Freelance Your Way to More Income and Flexibility


Freelancing is nothing new, but digital technology has made it easier than ever to work as an independent contractor from home — or the road. A 2016 survey by UpWork, a website matching freelancers with companies looking to hire, found that more people are freelancing than ever before, with 35% of the U.S. workforce now made up of freelancers.

Why the growth? Employers like to hire freelancers, especially for temporary or project work, because the arrangement is more flexible, and they save on employee benefits and extra office space. Freelance workers gain by getting to choose the projects they want and working flexible hours. It's a work model that offers greater choice for both parties.

Challenges to Being a Freelancer

While freelancing offers concrete advantages, many people worry about giving up the stability and benefits of a traditional job. Losing company-sponsored health insurance, paid vacations and retirement contributions are indeed valid concerns, especially since it takes time to attract new clients and develop relationships with them.

For this reason, some people do a combination of both types of work, retaining stability with a part- or full-time traditional job, while also following their passions and earning more money through additional freelance projects.

For others, according to the UpWork survey, full-time freelance work actually feels more secure because they have several different clients, rather than relying on one employer for their income.

Another major concern that freelancers share is receiving fair compensation for the work being done, as well as losing out on a reliable pay schedule. Freelancers often have to balance a "feast or famine" phenomenon, when they may either have too much work or not enough.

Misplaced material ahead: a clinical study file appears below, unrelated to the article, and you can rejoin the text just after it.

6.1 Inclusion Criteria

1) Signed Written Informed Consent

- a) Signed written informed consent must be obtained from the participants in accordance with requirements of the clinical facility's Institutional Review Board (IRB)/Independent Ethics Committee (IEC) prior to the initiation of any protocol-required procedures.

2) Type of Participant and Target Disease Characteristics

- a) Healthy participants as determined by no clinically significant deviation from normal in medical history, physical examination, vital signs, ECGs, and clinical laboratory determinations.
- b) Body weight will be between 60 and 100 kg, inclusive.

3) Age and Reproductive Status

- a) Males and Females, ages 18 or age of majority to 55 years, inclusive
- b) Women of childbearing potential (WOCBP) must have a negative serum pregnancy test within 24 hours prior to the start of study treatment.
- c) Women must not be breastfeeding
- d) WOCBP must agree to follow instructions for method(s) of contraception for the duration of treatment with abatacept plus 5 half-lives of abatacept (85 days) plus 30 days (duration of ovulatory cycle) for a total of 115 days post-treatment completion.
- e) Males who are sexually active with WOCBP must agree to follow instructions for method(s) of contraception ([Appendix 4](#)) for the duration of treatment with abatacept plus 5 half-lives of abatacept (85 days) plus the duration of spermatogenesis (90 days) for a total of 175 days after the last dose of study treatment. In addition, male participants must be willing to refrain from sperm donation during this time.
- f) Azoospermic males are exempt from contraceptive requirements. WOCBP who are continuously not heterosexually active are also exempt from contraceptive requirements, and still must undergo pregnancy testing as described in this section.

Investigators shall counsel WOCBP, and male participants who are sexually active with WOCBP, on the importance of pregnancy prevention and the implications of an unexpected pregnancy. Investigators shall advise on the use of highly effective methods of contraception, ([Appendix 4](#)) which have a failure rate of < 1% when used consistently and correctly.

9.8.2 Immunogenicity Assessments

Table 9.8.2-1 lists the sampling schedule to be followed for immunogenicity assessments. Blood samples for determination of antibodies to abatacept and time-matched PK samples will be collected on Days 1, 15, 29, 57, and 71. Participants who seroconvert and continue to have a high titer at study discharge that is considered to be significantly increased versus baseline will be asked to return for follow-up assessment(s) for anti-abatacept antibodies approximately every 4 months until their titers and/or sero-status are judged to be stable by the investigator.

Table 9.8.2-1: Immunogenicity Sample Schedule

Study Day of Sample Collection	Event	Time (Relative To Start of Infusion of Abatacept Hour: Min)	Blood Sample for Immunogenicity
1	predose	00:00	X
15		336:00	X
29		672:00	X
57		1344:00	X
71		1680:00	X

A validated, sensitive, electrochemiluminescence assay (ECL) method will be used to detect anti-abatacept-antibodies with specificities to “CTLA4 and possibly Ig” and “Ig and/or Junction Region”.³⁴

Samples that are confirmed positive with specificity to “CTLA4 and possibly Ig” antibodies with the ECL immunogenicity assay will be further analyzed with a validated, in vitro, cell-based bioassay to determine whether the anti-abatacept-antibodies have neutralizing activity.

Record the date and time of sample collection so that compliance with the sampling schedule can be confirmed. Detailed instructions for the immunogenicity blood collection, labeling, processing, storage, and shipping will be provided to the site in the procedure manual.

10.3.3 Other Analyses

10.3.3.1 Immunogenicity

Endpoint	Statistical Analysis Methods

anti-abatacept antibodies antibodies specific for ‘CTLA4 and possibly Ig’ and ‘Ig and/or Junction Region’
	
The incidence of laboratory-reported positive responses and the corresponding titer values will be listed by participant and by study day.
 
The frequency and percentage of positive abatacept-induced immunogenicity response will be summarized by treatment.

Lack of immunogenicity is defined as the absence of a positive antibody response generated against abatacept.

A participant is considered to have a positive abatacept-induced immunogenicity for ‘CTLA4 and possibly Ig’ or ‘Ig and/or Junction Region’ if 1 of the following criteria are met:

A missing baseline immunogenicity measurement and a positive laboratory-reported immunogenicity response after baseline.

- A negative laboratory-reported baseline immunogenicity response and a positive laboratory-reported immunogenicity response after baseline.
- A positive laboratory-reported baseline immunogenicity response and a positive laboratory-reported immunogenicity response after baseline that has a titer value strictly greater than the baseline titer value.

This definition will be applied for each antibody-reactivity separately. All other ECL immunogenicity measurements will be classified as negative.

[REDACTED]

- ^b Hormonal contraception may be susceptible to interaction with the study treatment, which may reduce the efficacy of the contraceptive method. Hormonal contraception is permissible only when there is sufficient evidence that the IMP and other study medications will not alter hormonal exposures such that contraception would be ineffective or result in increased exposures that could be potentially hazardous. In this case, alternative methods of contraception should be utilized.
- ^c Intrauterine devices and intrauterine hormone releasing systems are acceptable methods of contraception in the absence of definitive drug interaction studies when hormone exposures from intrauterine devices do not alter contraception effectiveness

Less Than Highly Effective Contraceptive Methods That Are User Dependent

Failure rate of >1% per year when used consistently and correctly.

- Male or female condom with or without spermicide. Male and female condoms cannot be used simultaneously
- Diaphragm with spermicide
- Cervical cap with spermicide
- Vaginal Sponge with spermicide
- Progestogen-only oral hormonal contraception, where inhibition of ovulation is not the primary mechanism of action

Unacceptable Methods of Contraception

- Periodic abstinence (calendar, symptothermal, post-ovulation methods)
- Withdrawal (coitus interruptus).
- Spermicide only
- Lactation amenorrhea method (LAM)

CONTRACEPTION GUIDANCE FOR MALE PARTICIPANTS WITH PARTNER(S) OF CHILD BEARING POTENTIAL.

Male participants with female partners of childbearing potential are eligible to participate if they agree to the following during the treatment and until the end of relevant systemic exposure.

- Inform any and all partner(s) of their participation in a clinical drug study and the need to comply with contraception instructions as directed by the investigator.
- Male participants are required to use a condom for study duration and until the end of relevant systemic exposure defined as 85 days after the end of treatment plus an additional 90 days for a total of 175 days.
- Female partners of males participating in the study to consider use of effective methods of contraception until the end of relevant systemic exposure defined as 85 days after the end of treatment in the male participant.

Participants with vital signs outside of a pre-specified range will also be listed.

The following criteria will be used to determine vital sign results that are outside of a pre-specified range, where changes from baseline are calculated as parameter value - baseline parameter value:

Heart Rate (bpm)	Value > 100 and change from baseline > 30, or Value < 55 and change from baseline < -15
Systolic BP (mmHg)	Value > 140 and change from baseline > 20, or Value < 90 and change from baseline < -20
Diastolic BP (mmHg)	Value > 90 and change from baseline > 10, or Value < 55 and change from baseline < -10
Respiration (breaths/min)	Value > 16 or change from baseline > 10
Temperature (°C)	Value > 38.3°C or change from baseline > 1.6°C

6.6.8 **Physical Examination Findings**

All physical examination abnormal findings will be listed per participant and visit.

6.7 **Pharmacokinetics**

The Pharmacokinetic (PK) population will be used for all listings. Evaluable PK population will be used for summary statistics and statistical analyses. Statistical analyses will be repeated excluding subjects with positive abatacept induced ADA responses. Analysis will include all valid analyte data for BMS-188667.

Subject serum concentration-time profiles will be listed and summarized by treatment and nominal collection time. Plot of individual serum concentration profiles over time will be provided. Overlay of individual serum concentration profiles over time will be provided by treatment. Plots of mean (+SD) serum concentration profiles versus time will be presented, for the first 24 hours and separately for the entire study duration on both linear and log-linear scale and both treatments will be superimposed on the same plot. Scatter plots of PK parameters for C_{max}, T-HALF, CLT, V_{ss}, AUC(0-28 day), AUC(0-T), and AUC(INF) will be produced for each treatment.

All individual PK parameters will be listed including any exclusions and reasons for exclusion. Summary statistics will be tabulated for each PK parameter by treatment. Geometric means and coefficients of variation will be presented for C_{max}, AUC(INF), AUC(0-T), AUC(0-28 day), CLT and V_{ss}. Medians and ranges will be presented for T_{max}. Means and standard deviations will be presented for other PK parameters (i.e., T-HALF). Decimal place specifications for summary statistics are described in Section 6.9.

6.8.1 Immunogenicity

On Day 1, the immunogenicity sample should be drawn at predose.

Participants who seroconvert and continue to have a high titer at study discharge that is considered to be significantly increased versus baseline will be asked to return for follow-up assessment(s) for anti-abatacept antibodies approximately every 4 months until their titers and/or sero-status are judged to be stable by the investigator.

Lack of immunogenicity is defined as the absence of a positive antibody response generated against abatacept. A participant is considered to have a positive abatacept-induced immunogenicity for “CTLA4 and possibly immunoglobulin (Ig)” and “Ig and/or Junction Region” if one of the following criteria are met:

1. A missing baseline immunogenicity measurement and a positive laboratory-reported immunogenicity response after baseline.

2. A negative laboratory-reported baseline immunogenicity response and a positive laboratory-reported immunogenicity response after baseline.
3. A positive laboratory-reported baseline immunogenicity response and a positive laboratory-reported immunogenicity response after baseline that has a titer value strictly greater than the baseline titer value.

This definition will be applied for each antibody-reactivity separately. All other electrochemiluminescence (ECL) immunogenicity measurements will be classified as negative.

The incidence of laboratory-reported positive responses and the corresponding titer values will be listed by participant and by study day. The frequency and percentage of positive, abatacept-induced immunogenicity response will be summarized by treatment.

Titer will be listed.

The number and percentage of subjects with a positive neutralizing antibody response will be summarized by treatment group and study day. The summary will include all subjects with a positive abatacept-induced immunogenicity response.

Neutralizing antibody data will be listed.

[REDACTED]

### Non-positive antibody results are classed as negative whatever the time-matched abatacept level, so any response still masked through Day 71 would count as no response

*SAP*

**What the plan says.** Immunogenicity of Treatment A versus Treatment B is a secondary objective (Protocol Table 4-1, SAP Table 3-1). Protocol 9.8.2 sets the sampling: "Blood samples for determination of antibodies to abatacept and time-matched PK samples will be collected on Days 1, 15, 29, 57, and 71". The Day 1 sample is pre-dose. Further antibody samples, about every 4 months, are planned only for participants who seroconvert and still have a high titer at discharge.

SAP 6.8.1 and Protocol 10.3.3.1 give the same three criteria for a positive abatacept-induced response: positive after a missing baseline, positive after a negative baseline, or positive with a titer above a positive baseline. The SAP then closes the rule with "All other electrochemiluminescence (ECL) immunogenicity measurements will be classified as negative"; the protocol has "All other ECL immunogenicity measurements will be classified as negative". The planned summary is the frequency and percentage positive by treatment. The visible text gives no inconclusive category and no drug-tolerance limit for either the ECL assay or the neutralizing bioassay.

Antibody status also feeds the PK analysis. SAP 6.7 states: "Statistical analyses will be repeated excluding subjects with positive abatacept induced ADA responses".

Still, the UpWork survey showed 79% of freelancers viewed freelance work as better than working in a traditional setting, and half of them even said they wouldn't take back a traditional job, regardless of the compensation that was offered to them.

That's not to say that freelancing is for everyone or for every type of job, but many of those who have decided to pursue this path have found it extremely rewarding.

See also: Day Job or Freelance: Which Is Right for You?

Greater Freedom and Flexibility

Freedom and flexibility are two of the biggest draws that attract people to work as freelancers, according to UpWork's survey findings. They feel they have more control over their work schedule by being their own boss. Long weekends are no longer reserved for holidays and special occasions.

Many also enjoy the freedom to choose what type of work they want to do and, in many cases, where they do that work. Especially for people who have been commuting long distances or in heavy traffic to get to their workplace, working in a home office can be truly liberating.

Plus, if you're just freelancing on the side, the extra cash may help alleviate stress about saving for retirement, travel or education.